As a fitness professional, it’s crucial to adapt these insights into the training plans of your clients, particularly those over thirty. Their sport is the sport of life, and their training should be tailored accordingly.

The top priority for your clients should be to ensure they get at least seven hours of sleep each night, a goal that is often more challenging than completing intense workouts. Such intense workouts can lead to burnout and disturb sleep patterns.

Guiding them toward a more balanced, long-term fitness strategy, akin to elite training plans, will result in better health and performance in their daily lives.

The Mistake of Training Clients Like an Elite Athlete

The majority of adults in the developed world lead predominantly sedentary lifestyles. Even those who frequent the gym or engage in regular exercise are often sitting for more than ten hours a day.

Most of our clients over thirty juggle full-time jobs, family obligations, children, and the everyday stresses of life. They average less than six hours of sleep per night, drink fewer than three glasses of water a day, and clock less than three thousand steps daily.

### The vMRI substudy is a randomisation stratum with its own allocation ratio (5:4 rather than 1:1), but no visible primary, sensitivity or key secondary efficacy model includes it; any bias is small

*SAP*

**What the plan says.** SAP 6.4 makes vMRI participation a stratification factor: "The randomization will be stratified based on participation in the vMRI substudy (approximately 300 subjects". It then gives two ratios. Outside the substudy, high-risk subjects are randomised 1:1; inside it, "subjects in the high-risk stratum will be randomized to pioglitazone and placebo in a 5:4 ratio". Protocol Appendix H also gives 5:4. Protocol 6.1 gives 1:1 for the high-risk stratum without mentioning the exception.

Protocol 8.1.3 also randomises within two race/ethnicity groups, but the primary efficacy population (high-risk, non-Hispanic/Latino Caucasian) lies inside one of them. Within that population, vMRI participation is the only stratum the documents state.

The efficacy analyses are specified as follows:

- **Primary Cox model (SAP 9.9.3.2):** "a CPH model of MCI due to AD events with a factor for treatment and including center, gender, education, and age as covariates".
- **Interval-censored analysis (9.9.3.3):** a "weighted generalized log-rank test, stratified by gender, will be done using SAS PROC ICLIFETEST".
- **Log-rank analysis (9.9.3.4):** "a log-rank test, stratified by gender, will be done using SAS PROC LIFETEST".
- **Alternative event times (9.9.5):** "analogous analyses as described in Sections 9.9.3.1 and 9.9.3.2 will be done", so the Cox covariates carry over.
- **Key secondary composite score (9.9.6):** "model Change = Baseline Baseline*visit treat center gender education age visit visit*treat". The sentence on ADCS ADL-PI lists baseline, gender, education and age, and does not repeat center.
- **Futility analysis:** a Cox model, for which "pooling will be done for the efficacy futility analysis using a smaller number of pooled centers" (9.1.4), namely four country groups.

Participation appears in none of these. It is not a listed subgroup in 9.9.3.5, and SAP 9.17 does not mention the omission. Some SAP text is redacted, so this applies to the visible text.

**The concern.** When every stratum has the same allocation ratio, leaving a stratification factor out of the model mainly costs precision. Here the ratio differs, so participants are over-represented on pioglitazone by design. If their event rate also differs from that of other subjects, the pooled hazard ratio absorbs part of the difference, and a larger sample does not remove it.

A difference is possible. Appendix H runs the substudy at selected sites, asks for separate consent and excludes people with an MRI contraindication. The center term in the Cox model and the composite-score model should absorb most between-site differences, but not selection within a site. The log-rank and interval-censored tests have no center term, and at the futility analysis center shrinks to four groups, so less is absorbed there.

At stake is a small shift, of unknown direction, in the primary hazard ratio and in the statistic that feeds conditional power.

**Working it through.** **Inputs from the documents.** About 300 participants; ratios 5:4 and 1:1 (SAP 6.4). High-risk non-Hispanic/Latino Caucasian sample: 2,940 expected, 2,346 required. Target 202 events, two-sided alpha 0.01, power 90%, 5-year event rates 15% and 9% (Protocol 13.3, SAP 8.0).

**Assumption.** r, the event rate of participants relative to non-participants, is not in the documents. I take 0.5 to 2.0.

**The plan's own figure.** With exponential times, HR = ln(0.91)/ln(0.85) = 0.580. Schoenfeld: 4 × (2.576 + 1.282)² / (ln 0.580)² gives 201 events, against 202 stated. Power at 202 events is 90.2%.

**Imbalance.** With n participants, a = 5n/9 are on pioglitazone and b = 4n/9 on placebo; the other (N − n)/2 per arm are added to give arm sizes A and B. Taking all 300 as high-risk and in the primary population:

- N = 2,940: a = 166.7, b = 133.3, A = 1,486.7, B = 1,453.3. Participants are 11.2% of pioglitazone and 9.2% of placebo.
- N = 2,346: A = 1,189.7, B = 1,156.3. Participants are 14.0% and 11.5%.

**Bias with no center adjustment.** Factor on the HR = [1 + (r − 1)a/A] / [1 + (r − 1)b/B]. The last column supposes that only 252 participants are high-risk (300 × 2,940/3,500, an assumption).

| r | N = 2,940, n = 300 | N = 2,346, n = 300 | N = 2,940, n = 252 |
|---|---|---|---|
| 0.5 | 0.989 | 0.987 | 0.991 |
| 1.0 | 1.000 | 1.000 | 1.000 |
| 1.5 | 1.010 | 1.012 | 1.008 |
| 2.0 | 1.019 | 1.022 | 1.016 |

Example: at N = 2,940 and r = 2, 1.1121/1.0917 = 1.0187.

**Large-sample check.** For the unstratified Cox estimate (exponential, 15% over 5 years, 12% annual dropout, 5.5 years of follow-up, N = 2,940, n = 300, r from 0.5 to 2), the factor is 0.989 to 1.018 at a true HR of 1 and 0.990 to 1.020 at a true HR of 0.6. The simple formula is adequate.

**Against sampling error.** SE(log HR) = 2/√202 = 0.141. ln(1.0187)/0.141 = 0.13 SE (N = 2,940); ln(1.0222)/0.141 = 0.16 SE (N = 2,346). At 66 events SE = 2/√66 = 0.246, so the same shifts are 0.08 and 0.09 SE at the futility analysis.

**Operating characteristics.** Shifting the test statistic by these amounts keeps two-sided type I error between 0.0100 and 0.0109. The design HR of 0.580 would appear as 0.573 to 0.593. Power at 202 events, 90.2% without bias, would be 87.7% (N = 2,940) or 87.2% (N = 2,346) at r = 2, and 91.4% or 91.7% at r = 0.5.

Such a lifestyle is incompatible with the training methods employed by elite athletes. These top-tier performers have mastered the balance of exercise, sleep, and hydration. Additionally, they are often unencumbered by the lifestyle burdens common to those over thirty.

Elite Gymnast

So, it’s not surprising that when our clients try to emulate the training methods of elite athletes, they often end up injured. They simply lack the physical robustness required to withstand this intense style of training.

Keep in mind, most elite athletes have never had a desk job. Their lives have been spent honing their bodies, actively moving in three dimensions for countless hours each day.

Elite athletes focus solely on excelling in their chosen sport. Their peak performance is the result of years of dedication, hard work, fortuitous circumstances, favorable genetics, and cultural factors. They have mastered the art of compensating for any physical shortcomings.

Their training is intricately tailored to their sport, and paradoxically, working on their weaknesses could potentially harm their performance.